New PowerScale solutions continue, but do not quite complete, the retirement of the Isilon brand.
Today, Dell Technologies is announcing a series of enhancements of their scale-out NAS portfolio. They begin with new PowerScale hybrid nodes, the H700 and H7000, which offer up to 75% more performance than their predecessors, as well as new archive nodes, the A300 and A3000, which provide up to 2x more performance than Dell’s past archive nodes. They also continue the de-emphasis of the venerable Isilon brand as part of the company’s rebranding around the Power theme. The company’s PowerScale OneFS and data management-focused DataIQ software have also been enhanced, with new storage management, performance monitoring, auditing and compliance capabilities that include writeable snapshots, faster upgrades, secure boot, Hadoop File Server access control list support, improved data reduction and small file efficiency. Superna Ransomware Defender, a joint solution with long-time partner Superna, has also been introduced, as well as a new offering for Dell EMC PowerProtect Data Manager.
The new PowerScale models officially complete the portfolio refresh of the Dell EMC Isilon product line that began last year.
“What we have done with PowerScale is modernize what Isilon is built on and separate it from a hard tier to proprietary hardware,” said Brian Henderson, Director of Unstructured Data Solutions Product Marketing at Dell Technologies. “We want to remind people how powerful and flexible the new PowerScale OneFS platform is, as the old Isilon hybrid and archive node equivalents are being replaced by these brand new hybrid and archive nodes. The hardware is a massive upgrade in efficiency in inline and dedupe across the board, with up to 75% more performance from the new H7000 compared to the Isilon H5600, and a 90% for the PS A3000 compared to the Isilon A2000.
“Flash density will keep some models like the Isilon F800 around for a bit, but the goal is to move people to the new PowerScale platforms as soon as possible,” Henderson added. “This will be the first time that you will not see Isilon brands on the front page of our unstructured data website.”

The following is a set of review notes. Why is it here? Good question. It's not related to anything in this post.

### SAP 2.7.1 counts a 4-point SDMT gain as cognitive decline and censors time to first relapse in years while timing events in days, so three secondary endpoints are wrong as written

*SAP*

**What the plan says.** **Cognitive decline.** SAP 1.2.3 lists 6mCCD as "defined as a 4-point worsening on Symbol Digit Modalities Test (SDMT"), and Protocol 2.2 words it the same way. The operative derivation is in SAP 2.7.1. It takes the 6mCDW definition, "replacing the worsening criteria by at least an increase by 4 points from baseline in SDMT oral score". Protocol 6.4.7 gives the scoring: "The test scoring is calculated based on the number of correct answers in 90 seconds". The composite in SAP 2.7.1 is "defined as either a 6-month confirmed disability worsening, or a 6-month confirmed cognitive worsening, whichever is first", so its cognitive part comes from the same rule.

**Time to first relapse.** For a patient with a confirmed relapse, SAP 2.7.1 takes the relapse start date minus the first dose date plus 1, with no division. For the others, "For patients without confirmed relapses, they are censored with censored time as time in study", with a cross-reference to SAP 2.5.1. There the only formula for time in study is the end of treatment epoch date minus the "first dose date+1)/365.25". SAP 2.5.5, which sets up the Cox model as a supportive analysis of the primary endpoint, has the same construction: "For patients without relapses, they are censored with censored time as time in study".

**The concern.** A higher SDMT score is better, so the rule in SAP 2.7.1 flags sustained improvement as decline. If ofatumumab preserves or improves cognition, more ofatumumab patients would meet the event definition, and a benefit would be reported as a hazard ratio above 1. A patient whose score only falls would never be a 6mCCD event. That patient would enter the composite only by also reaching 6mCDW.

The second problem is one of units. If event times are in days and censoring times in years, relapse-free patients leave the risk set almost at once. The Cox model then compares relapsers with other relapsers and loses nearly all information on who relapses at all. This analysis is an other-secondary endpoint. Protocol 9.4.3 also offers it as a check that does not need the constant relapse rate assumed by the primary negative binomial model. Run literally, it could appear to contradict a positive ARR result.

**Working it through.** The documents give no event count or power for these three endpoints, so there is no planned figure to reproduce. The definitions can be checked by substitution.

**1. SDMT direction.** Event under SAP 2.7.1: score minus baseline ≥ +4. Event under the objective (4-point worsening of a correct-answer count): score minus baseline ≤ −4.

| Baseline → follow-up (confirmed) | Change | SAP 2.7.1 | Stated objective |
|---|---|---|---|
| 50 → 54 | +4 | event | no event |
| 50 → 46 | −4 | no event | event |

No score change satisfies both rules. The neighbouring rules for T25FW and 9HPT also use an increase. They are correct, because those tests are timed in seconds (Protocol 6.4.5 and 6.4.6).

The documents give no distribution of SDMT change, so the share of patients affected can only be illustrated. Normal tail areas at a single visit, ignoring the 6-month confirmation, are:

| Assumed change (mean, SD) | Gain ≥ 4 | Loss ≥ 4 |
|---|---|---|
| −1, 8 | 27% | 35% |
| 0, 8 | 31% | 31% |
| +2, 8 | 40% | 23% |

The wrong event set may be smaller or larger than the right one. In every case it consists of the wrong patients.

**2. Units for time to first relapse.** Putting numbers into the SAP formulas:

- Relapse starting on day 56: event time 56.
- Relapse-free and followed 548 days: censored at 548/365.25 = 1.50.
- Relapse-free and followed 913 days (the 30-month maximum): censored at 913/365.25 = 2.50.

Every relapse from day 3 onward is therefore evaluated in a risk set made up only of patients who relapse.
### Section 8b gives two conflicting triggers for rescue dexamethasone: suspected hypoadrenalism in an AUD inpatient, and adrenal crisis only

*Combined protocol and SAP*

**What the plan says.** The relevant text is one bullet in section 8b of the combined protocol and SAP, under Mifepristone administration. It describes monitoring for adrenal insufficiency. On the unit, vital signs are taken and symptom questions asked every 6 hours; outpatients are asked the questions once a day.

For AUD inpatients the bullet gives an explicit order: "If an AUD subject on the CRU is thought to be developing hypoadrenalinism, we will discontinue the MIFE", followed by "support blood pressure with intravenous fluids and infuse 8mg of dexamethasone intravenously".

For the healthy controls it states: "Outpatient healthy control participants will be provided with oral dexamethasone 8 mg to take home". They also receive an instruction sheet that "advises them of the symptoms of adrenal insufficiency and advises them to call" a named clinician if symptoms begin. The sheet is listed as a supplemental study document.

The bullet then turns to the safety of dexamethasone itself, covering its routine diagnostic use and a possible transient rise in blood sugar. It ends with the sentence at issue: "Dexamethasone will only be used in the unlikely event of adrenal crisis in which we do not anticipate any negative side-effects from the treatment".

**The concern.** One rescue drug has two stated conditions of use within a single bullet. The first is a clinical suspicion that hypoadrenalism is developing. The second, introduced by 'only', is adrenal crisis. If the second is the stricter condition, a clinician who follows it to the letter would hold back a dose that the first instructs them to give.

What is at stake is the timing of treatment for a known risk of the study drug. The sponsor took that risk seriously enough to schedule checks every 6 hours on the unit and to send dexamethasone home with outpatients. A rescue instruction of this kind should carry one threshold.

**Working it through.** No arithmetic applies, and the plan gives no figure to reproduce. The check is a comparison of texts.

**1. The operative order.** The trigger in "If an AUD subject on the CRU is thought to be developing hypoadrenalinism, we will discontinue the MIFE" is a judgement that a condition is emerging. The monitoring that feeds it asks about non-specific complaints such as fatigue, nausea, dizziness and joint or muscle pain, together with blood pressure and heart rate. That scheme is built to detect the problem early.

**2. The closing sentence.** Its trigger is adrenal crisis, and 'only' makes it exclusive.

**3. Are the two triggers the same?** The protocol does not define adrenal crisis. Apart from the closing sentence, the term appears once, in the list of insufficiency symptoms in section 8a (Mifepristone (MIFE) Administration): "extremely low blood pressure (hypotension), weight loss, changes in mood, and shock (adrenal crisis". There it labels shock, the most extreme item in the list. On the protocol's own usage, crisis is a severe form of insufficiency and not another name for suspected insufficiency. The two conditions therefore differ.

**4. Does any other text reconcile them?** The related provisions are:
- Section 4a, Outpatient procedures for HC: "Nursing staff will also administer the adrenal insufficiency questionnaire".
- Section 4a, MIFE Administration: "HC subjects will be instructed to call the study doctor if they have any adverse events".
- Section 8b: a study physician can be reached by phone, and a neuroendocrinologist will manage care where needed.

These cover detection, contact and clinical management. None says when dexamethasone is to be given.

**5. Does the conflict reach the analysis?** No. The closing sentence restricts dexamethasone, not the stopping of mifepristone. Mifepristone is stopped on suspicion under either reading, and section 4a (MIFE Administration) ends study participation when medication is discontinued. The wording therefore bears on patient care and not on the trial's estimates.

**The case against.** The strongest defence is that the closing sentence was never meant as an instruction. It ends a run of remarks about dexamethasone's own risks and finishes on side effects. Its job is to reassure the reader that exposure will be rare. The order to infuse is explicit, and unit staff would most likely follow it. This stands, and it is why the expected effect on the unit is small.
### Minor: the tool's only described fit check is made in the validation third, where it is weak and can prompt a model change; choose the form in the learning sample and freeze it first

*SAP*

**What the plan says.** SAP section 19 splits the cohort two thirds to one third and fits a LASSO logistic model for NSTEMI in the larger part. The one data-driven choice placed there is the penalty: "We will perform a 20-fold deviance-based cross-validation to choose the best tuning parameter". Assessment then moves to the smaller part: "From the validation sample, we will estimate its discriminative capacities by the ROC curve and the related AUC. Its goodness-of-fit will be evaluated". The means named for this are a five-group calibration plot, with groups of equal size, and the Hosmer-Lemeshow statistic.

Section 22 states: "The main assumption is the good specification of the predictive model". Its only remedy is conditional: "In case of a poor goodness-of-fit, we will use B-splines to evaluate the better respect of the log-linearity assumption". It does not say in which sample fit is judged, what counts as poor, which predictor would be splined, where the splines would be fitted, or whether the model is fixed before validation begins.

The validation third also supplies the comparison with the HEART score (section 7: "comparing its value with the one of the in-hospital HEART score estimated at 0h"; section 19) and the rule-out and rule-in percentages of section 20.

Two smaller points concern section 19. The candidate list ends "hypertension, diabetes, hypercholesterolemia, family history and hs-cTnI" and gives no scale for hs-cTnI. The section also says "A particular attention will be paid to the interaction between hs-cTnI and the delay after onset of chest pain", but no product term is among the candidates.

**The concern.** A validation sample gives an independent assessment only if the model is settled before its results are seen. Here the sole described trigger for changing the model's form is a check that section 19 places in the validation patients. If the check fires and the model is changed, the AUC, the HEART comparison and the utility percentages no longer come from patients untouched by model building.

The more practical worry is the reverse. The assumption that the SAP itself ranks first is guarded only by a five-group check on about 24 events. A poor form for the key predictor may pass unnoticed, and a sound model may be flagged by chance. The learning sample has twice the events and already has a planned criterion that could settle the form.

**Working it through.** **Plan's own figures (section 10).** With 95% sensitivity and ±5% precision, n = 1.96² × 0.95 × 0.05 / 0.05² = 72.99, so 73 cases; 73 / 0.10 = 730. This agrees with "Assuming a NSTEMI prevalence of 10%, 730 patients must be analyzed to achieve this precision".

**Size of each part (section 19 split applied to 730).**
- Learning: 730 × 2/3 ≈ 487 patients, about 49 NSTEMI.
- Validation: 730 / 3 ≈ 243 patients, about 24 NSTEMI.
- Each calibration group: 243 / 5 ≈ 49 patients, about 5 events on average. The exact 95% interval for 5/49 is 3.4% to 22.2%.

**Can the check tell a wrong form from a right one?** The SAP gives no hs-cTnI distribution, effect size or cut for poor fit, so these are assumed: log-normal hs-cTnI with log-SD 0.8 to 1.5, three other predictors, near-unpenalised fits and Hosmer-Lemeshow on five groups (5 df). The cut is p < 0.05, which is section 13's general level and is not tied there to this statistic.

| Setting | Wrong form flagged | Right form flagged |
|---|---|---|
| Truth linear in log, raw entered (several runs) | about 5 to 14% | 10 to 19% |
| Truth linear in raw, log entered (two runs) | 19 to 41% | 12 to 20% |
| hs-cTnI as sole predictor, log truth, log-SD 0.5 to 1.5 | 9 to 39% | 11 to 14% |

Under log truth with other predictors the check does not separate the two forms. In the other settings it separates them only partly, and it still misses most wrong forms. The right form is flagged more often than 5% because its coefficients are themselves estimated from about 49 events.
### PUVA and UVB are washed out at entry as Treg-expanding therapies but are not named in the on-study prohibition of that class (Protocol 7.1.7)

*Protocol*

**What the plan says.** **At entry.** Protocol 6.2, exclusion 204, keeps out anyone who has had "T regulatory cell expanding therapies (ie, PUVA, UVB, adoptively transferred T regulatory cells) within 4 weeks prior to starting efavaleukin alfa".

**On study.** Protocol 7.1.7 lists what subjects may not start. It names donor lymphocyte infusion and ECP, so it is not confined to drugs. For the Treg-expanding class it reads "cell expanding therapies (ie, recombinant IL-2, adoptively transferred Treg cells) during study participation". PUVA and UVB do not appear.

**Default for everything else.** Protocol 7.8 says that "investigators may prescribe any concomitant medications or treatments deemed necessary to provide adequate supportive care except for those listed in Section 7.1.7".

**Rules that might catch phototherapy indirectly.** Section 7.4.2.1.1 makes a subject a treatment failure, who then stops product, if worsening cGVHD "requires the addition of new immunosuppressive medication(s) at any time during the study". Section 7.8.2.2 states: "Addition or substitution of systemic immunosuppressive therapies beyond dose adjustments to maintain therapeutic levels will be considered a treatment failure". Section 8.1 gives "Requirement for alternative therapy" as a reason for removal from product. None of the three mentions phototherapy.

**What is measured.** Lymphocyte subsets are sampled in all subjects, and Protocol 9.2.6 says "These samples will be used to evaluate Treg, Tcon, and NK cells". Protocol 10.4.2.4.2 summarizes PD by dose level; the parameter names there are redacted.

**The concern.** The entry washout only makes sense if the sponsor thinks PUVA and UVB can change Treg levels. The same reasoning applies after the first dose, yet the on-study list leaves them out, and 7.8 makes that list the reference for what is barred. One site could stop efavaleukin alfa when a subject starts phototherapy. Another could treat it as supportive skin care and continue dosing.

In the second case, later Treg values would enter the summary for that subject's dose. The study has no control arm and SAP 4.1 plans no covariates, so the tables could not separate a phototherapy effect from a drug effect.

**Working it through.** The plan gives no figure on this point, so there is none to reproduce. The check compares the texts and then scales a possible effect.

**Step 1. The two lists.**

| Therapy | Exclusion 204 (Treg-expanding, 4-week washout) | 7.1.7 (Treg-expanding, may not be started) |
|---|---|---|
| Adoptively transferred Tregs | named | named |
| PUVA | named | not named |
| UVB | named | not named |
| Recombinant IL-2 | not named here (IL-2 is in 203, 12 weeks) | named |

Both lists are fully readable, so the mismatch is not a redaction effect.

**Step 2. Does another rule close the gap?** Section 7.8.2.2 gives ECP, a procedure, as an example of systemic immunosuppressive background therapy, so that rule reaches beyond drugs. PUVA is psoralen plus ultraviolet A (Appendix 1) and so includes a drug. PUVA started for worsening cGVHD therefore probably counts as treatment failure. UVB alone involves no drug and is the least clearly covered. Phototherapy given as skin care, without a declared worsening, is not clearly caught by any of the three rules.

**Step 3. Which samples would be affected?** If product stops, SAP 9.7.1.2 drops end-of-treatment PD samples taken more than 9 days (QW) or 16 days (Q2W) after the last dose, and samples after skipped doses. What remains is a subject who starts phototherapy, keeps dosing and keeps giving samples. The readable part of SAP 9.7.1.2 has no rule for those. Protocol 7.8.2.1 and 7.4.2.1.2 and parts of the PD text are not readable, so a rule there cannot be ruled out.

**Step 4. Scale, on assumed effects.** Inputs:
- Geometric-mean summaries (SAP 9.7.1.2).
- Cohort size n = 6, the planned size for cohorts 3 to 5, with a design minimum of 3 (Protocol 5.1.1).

Henderson said that the software upgrades were noteworthy.
“With our OneFS software, the 9.0 version added S3 object access, which is very important for people trying to get into a large data lake through S3,” he indicated. “Writeable snapshots are also critical, and a lot of customers have asked for this. We have added full NFS 4.1 support, including more trunking to get performance out of each connectivity option. Inline dedupe is now complete across the family, with all having inline compression and dedupe and post-process smart dedupe.”
Updates to the DataIQ software include an improved user experience for large file clusters, navigation user interface enhancements and the ability to run reports to analyze volumes by time stamp.
Dell also tightened its relationship with strategic partner Superna, with the introduction of Superna Ransomware Defender as part of the protection pachage around PowerScale.
“We have worked with Superna building software enhancements on the Isilon stack since back in the day, and are now working closely with them to tighten the relationship even further,” Henderson said. “Superna Ransomware Defender detects and protects data from ransomware, using AI to scan for unusual behavior. Our AirGap Cluster also integrates with Ransomware Defender to create a physically isolated vault cluster, which we can put it in a new colo-based cyber vault, in an Equinix data centre, and have the airgapped cluster up and running in 14 days. We can do that for them as a service.”
Dell is also introducing a related offering from the data protection side of the house. Dynamic NAS Protection, now available with Dell EMC PowerProtect Data Manager, now automatically scales to optimize performance, protect and recover any NAS that supports network file system or common internet file system, including Dell EMC PowerScale, PowerStore and Unity.
“Dynamic NAS Protection automates and optimizes the protection of NAS infrastructure with up to 3x faster backups and 2x faster restores,” Henderson said. “People tended to use NVMP for this, which is slow. This uses traditional NFS, and cuts it into manageable slices to get a faster backup copy and a faster restore.”